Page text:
working on a KoAloha ukelele
Griz hard at work on a KoAloha ukulele

Later in the journey, the antihero discovers another paradise, Iolani Palace, the former home of King Kalakaua and Queen Liliuokalani, Hawaii's final monarchs, nearly a century ago. There he learns that Henry Berger, a Prussian bandmaster, originally came to Hawaii and taught the royal family how to play music. The Royal Hawaiian Band, to this day, still carries on the traditions of Henry Berger. Some of his sheet music is even on display in one of the rooms.

the Gold, or Music Room at Iolani Palace
The Gold, or Music Room at Iolani Palace, a gathering room for the royal family, who enjoyed composing, playing, and listening to music and song.

ceremonial level used to lay the original cornerstone of Iolani Palace
A ceremonial level used to lay the original cornerstone of Iolani Palace

King Kalakaua in full Masonic regalia
King Kalakaua in full Masonic regalia

An interesting side note: since King Kalakaua was a 33rd-degree Freemason, he made sure the cornerstone of the palace was laid according to full Masonic rites when he built the place.

As the antihero shows up during the Mele Mei advance visit, some of the original Masonic tools used to lay that cornerstone on December 31, 1879, are on display. More will be revealed on another visit, he assumes.

From here, the unheard music of eternal concord continues. At Loading Zone Arts, a gallery and performance space upstairs above a beautifully seedy stretch of Hotel Street, the antihero watches Emke, Honolulu's rock band of mostly teenage Japanese girls, do a rocking version of Def Leppard's "Pour Some Sugar on Me." Somewhere buried in this experience, a few different stages of Campbell's Initiation phase manifest themselves, although the antihero is not quite sure if it's the Meeting With the Goddess or the Woman as Temptress.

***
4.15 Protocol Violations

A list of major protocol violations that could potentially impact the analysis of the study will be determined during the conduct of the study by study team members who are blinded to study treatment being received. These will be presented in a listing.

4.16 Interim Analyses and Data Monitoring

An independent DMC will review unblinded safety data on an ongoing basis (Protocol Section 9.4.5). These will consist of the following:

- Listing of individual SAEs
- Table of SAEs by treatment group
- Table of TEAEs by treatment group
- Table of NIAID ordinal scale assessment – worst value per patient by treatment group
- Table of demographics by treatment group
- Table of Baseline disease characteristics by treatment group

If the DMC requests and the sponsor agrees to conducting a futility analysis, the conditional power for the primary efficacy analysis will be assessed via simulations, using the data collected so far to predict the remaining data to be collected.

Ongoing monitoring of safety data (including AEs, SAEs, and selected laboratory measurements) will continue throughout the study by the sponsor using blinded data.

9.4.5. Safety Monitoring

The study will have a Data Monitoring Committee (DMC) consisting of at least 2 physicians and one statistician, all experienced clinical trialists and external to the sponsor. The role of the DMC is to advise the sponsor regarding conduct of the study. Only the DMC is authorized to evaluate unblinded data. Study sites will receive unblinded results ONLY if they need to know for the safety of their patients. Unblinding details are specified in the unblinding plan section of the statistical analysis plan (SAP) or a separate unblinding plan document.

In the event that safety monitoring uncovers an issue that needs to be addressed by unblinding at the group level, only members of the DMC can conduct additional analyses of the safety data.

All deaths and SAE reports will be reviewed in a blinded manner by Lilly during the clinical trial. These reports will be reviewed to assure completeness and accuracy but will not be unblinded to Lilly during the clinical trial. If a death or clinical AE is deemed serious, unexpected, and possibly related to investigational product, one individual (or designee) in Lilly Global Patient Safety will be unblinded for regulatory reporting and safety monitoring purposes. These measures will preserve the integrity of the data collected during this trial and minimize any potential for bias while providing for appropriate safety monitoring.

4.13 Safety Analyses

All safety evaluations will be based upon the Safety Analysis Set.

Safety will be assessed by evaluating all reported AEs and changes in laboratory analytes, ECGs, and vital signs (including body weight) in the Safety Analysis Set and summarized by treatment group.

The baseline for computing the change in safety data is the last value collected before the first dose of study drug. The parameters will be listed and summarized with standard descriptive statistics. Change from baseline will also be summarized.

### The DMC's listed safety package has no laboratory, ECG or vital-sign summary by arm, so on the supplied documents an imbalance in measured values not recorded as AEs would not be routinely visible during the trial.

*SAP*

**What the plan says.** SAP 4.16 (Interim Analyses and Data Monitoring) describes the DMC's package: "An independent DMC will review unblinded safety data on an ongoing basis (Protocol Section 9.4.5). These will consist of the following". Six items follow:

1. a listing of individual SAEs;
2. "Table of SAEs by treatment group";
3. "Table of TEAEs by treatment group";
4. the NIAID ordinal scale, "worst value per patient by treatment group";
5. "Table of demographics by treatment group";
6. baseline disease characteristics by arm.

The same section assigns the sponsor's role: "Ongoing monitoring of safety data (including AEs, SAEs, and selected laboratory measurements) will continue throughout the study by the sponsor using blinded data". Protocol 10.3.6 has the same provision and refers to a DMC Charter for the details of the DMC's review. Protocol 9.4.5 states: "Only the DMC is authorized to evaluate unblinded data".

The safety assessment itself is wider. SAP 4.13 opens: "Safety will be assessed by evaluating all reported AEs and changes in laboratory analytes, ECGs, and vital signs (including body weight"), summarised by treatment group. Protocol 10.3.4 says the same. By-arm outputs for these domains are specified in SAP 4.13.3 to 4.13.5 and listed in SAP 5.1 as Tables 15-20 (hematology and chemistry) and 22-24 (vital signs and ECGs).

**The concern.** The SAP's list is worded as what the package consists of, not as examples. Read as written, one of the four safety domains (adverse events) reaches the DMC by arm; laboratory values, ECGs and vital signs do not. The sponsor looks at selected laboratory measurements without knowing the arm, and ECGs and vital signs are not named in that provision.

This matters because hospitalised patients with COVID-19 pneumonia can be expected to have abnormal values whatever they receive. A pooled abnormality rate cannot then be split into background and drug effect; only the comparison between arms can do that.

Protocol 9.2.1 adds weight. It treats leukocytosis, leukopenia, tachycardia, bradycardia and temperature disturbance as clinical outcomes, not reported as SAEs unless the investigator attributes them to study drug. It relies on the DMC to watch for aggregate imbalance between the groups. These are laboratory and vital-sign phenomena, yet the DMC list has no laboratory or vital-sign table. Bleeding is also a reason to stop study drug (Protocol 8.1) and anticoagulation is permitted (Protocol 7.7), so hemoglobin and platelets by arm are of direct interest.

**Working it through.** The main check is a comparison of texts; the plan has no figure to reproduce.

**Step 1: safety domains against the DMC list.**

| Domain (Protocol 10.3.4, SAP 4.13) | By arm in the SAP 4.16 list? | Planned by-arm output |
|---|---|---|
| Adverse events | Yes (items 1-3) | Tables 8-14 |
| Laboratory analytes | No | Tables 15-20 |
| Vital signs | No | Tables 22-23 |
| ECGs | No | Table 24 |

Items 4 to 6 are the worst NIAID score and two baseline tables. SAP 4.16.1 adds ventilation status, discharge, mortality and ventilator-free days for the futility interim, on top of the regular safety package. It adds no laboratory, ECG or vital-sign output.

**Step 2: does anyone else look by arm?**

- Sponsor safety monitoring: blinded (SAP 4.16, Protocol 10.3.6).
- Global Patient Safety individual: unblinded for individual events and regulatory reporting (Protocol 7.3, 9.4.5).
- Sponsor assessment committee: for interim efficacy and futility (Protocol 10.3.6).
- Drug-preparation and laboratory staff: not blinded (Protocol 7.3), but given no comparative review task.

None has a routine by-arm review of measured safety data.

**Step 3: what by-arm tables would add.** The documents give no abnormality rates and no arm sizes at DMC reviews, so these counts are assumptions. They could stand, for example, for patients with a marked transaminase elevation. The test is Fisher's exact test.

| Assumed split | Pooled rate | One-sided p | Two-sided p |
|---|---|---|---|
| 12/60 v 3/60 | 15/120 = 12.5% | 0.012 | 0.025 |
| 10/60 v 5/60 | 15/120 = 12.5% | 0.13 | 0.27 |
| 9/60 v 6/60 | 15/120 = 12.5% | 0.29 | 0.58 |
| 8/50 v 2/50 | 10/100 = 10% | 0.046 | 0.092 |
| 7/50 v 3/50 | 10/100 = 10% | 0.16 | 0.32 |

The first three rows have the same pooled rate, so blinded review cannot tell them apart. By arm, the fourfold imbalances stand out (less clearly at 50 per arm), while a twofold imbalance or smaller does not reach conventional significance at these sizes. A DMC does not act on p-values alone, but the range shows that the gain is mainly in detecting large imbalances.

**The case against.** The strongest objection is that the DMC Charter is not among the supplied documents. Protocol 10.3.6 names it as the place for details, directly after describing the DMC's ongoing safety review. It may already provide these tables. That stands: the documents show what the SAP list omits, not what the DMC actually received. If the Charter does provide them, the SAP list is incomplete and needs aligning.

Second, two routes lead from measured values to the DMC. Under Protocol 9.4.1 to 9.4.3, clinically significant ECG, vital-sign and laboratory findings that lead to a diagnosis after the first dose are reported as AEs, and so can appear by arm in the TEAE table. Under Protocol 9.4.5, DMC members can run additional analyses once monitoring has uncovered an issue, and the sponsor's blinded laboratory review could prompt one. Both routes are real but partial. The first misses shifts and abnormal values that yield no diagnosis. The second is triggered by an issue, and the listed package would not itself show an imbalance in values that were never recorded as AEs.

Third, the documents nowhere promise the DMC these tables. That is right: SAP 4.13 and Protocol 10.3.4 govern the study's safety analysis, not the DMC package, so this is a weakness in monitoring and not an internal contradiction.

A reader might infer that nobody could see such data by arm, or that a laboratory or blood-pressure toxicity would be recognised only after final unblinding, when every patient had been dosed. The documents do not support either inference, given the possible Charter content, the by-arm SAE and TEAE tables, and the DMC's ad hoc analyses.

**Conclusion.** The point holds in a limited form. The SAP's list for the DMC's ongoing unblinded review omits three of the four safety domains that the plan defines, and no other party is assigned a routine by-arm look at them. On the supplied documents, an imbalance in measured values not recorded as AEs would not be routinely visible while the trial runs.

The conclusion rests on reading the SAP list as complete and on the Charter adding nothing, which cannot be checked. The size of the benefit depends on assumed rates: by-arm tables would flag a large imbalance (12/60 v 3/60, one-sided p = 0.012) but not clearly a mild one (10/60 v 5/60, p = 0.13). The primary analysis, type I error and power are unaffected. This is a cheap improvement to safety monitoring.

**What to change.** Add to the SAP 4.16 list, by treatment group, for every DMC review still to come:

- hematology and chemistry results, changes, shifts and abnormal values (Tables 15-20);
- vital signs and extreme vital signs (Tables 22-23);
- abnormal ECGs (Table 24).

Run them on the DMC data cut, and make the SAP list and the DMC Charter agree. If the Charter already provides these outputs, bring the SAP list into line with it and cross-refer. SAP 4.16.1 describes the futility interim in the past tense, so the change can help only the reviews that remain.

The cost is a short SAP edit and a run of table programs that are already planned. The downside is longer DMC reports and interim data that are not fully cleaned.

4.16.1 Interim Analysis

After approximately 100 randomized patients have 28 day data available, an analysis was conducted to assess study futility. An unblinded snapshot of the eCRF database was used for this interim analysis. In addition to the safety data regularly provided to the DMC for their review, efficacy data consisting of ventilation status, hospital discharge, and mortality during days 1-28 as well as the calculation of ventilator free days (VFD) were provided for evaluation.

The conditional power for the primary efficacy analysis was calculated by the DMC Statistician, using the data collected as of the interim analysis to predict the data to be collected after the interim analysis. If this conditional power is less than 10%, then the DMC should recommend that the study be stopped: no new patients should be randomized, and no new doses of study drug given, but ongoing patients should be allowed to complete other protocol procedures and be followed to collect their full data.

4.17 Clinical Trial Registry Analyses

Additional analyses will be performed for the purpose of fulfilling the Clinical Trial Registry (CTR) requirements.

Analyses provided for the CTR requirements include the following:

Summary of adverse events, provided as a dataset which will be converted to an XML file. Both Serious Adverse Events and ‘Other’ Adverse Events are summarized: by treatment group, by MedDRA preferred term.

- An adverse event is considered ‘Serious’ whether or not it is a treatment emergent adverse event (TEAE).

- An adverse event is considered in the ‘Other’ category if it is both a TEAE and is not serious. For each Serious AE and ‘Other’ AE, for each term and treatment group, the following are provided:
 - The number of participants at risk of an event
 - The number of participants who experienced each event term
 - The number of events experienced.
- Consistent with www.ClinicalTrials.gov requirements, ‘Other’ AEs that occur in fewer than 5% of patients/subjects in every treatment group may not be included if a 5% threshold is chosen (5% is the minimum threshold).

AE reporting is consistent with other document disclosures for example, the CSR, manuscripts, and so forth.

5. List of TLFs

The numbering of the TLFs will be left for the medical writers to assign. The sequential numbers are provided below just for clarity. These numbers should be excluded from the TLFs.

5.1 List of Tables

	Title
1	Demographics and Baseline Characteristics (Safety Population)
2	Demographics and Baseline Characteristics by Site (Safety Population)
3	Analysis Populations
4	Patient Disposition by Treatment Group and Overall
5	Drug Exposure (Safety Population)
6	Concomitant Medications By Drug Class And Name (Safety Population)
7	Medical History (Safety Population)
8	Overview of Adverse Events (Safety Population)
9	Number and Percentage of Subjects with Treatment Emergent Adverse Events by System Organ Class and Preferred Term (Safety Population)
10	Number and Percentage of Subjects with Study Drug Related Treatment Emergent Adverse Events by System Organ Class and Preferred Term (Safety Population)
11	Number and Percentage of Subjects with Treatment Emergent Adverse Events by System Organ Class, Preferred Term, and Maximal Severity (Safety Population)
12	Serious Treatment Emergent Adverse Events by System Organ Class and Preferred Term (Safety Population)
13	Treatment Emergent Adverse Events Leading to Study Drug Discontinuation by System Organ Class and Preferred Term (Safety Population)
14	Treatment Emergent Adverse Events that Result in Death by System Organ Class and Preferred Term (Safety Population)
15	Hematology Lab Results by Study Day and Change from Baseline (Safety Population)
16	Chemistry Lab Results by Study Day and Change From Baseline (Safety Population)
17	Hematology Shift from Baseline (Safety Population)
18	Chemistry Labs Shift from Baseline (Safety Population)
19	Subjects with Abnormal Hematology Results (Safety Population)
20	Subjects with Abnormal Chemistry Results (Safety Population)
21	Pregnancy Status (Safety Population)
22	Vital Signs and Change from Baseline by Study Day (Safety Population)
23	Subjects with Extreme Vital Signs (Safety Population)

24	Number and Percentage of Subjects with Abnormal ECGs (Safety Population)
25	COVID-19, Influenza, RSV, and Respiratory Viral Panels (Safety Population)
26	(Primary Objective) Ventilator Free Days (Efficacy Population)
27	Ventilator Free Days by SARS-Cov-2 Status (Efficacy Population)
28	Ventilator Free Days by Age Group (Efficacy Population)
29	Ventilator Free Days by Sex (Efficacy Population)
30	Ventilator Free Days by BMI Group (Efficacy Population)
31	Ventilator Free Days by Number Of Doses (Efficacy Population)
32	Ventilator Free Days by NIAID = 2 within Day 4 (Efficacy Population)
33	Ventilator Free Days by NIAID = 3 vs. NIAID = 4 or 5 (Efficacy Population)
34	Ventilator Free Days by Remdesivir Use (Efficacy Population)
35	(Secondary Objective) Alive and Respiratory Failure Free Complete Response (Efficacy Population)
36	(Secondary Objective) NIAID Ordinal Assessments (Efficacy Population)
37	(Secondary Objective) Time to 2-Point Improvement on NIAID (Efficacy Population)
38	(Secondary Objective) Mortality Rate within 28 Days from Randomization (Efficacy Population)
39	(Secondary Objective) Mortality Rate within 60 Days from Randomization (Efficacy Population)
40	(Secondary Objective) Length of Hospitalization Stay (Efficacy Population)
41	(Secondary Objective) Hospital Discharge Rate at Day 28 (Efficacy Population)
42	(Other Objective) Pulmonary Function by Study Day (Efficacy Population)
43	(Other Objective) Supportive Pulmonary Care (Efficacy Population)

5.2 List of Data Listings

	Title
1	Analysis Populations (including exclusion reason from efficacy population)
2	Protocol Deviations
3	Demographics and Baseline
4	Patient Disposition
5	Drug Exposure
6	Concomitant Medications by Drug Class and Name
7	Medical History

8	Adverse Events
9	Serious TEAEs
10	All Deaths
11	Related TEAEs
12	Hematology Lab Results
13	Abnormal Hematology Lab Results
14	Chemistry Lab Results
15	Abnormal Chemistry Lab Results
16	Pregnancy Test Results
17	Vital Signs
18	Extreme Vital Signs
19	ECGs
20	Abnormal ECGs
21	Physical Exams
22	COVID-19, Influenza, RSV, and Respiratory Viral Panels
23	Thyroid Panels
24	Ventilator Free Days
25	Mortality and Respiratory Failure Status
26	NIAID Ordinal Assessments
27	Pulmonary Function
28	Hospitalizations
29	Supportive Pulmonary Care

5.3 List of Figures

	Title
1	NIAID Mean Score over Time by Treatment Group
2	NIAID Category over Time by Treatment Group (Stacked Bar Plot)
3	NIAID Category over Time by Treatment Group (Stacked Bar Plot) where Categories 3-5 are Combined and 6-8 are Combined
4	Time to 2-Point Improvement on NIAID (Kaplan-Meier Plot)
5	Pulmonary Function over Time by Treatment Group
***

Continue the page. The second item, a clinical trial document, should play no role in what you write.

Sunway performs at Altitude@37
Sunway performs at Altitude@37

Ryan Kamakakehau Fernandez
performs at Altitude@37

As the journey winds down, the antihero witnesses curvaceous hula dancers at Halekulani, where Charlie Chan once hung out, plus a few sultry divas atop the Hilton Waikiki Prince Kuhio. Impromptu ukulele jams transpire nearly every night. The music never seems to end.

All in all, the Ultimate Boon, as Joseph Campbell writes, emerges forth in the form of experience. The antihero no longer feels "anti." He feels like a regular hero instead, transformed, and one with a more-than-adequate sampling of Hawaiian music. Again, it's not all slack key guitar and whiskers.


To the mainland, the hero comes back, Campbell's mythological Crossing of the Return Threshold. Prize ukulele in hand, he returns with privileged knowledge of Hawaiian music. He will not take flight. He will not forget the folks at home. He will integrate the experience into his very existence, he will learn how to play the ukulele and he shall distribute harmonious Hawaiian wisdom throughout his microcosm.

sunset in Honolulu
The Hero's knowledge bridges divides between Oahu and the mainland

As a result, a huge ocean no longer separates the hero from Honolulu. He feels forever connected to the sounds of Hawaii. The industrial belt sanders at KoAloha, the curvaceous hula dancers, the Masonic history, Japanese girls playing Def Leppard and the gravesite of Joseph Campbell are now permanent components of the hero's psychological makeup, bridging any possible divide between the mainland and Oahu. The two worlds are one and the same.

Related Articles:
Big Island, Hawaii; The Garden Island of Kaua’i; Hana Highway, Hawaii; Kaunakakai, Molokai; North Shore Oahu; Exploring Kauai; Driving Maui's Upcountry; Lahaina, Maui

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Let Gary know what you think about his traveling adventure.

* * * * *

Your tea adventures are especially interesting because I've always associated tea with British etiquette or a bevy of women wearing dainty victorian costumes and sipping tea with their little pinky sticking out. To see Tea from a man's perspective brings new light in a man's psyche. I've been among the many silent admirers of your writings for a long time here at Traveling Boy. Thanks for your very interesting perspectives about your travels. Keep it up! --- Rodger, B. of Whittier, CA, USA